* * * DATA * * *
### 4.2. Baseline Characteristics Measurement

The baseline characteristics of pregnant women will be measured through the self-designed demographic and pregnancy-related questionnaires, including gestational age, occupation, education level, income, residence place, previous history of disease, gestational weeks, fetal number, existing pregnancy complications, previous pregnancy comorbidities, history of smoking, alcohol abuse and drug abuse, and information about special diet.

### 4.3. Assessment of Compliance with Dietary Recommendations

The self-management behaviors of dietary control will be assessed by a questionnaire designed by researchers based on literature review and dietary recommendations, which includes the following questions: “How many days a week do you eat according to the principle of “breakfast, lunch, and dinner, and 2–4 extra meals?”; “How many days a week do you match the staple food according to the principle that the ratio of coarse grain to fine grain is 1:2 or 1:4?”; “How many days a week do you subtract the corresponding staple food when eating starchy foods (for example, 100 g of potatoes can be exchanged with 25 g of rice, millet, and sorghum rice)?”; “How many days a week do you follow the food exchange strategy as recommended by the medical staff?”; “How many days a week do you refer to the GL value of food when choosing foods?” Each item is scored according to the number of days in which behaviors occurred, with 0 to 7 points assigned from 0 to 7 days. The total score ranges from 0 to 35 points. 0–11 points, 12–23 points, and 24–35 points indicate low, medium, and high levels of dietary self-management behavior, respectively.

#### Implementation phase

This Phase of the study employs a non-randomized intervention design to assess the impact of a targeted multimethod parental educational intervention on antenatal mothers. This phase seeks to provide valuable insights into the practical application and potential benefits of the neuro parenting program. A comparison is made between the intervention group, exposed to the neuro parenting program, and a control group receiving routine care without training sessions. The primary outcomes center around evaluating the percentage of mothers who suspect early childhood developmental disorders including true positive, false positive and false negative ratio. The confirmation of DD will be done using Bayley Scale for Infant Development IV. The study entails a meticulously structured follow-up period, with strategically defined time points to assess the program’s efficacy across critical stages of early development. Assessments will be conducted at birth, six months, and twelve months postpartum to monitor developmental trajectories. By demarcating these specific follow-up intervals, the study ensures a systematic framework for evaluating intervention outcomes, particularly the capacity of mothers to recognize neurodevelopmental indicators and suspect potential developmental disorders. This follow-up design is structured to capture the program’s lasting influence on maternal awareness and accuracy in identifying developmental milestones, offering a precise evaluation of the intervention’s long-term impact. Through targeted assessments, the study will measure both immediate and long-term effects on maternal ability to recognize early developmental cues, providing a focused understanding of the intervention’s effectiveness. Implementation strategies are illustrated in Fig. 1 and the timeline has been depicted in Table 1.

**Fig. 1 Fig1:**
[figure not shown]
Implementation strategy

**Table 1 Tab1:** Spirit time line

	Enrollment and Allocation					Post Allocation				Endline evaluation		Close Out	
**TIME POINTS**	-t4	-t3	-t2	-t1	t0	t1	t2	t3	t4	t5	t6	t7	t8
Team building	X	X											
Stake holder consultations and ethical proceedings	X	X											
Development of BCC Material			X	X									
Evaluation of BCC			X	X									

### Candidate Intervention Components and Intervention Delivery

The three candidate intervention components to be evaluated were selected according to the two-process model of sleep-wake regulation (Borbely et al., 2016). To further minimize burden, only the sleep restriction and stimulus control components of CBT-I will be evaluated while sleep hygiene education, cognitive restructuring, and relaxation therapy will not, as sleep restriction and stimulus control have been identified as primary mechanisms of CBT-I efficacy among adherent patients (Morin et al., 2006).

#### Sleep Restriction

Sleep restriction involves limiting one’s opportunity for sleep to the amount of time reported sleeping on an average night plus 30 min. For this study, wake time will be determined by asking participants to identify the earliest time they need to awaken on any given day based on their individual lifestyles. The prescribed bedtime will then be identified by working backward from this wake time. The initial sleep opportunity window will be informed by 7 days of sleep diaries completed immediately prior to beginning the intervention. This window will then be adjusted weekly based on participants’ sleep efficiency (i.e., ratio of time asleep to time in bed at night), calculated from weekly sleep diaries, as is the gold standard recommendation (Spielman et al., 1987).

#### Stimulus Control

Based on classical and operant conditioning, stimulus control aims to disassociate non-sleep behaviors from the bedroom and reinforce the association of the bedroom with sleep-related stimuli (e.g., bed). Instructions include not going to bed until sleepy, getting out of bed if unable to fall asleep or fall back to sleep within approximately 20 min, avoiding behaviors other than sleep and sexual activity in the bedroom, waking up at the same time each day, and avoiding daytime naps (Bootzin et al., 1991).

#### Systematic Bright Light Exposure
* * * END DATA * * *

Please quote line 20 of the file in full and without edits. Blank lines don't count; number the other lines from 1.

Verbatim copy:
Sleep restriction involves limiting one’s opportunity for sleep to the amount of time reported sleeping on an average night plus 30 min. For this study, wake time will be determined by asking participants to identify the earliest time they need to awaken on any given day based on their individual lifestyles. The prescribed bedtime will then be identified by working backward from this wake time. The initial sleep opportunity window will be informed by 7 days of sleep diaries completed immediately prior to beginning the intervention. This window will then be adjusted weekly based on participants’ sleep efficiency (i.e., ratio of time asleep to time in bed at night), calculated from weekly sleep diaries, as is the gold standard recommendation (Spielman et al., 1987).